- Rated: Not Rated
- Run Time: 1 hours, 22 minutes
- Video: Color
- Released: January 3, 2012
- Originally Released: 1944
- Label: Sony Pictures Home
- Encoding: Region 0 (Worldwide)
Performers, Cast and Crew:
Description by OLDIES.com:
Ann Miller plays the ingenue who steps into the role of vocalist when Kay Kyser's band comes to town. Kyser, who's ready for a holiday, is roped into putting on a show for defense plant workers by his publicist (Jeff Donnell). But Georgia Carroll, Kyser's vocalist, is already set to leave the band to get married. The conflicts are the typical plot points of the "show-must-go-on" Hollywood musical, but the performances are the central feature of the film. Ann Miller's dancing, the on-stage antics of Kyser's orchestra (including stalwarts Harry Babbitt, Sully Mason, and Ish Kabibble), Harold Nicholas, and a variety of other specialty numbers fill out the bill, not to forget Victor Moore, who has several turns as various members of the Carver clan. Newly remastered.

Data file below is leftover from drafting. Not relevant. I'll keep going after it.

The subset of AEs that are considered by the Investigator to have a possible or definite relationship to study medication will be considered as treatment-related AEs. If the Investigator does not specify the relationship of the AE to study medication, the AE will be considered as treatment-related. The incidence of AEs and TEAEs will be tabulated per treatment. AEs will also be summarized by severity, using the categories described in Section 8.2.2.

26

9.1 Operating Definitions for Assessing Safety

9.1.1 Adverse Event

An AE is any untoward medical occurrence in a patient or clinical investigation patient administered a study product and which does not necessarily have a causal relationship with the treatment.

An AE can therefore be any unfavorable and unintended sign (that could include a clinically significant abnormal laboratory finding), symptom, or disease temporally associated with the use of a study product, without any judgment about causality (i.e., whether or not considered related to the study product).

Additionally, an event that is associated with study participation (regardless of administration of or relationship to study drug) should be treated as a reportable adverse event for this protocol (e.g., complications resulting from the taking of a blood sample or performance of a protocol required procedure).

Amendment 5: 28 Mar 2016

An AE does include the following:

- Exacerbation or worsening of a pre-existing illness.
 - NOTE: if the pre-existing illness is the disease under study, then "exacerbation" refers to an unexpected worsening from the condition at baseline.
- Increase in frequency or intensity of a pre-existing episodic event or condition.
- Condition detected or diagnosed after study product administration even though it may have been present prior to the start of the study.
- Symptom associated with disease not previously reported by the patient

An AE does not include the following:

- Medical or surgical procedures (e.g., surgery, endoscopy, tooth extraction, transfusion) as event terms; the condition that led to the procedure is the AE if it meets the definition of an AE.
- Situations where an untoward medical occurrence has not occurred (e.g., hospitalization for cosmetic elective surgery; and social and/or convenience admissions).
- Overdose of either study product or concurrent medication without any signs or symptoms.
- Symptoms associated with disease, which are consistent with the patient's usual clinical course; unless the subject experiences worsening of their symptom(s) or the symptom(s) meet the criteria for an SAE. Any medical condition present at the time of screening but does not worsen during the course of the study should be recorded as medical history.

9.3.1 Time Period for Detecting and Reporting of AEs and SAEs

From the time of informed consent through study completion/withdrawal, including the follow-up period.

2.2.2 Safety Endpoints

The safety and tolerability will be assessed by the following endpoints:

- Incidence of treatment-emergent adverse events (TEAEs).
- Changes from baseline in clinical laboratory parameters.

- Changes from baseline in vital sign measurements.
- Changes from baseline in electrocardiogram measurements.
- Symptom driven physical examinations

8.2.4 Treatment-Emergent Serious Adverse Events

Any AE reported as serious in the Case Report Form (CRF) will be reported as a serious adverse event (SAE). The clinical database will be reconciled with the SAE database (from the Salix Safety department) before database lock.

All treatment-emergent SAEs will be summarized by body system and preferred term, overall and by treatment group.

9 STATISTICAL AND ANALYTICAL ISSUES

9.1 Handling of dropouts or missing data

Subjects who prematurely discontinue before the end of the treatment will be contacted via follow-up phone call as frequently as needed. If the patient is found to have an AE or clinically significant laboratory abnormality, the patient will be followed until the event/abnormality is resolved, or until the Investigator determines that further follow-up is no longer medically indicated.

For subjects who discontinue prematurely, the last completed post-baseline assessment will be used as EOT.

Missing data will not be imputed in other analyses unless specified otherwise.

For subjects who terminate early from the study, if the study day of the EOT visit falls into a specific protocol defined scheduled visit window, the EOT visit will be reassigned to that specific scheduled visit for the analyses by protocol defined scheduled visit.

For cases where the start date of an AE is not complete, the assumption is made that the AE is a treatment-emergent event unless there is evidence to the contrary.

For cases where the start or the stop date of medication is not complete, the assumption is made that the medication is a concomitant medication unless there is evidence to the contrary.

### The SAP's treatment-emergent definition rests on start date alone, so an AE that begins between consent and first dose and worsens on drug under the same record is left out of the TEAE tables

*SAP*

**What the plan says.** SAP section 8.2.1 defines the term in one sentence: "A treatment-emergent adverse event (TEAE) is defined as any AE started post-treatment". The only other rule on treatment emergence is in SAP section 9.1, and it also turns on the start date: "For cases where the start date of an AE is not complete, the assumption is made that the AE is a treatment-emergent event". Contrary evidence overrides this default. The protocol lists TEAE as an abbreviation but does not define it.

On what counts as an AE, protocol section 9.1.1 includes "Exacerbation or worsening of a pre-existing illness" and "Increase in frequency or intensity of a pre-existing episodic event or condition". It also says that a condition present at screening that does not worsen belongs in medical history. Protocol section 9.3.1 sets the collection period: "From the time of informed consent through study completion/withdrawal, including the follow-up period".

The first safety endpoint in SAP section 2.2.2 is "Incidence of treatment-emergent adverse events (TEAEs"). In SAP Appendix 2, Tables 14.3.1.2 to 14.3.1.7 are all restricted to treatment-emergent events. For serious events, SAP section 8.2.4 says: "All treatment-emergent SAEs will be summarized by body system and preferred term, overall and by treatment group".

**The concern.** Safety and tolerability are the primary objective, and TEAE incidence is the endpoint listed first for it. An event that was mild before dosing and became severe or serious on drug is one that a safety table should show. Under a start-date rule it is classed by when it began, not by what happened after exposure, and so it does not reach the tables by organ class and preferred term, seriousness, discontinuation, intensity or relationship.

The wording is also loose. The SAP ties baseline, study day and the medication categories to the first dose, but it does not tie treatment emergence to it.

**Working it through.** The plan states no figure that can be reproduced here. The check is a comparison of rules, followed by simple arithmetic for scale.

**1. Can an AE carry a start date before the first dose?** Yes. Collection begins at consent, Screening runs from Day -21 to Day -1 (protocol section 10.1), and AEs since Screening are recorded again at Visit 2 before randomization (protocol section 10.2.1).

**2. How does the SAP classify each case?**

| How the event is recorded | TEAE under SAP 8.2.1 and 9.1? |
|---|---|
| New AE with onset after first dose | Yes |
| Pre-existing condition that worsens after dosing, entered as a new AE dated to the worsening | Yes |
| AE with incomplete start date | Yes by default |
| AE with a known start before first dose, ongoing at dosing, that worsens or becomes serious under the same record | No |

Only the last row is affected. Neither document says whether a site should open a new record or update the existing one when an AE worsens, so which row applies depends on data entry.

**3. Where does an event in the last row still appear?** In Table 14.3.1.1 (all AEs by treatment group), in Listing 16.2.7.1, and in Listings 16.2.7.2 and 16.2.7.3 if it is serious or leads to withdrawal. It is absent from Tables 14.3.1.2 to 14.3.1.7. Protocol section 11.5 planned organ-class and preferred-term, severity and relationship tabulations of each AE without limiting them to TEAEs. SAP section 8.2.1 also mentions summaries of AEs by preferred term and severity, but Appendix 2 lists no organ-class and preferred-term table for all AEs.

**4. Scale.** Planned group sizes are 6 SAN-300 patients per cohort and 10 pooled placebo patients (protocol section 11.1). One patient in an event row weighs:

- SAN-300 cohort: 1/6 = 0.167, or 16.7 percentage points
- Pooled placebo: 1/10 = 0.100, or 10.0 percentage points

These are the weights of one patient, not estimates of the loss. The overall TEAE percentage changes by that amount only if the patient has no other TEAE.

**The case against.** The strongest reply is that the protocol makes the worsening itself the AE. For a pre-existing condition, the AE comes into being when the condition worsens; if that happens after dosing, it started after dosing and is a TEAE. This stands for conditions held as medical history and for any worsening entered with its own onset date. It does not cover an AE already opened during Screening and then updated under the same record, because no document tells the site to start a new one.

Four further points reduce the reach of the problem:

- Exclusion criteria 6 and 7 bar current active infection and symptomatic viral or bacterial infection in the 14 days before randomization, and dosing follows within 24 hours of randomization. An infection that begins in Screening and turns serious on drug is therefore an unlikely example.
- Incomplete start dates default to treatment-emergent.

In his final starring film, bandleader Kay Kyser is cast as bandleader Kay Kyser. Picking up where Kyser's previous RKO Radio film AROUND THE WORLD left off, Columbia's CAROLINA BLUES finds Kay and his band returning to America after a worldwide USO tour. Phineas J. Carver (Victor Moore), the woebegone "black sheep"scion of a powerful family of industrialists, poses as one of his wealthier relatives to persuade Kyser to perform at a defense plant. When Kyser's regular vocalist Georgia Carroll quits the band to get married, Carver's talented daughter Julie (Ann Miller) steps in as replacement. Naturally, Julie is a hit, and equally naturally, she lands Kyser as a husband. Outside of the expected musical numbers (which, in addtion to Kyser's aggregation, feature such artists as The Step Brothers and the Nicholas Brothers) CAROLINA BLUES is highlighted by the bravura performance of Victor Moore, who essays five roles in all. Ironically, singer Georgia Carroll did retire from show business in real life to get married-to Kay Kyser!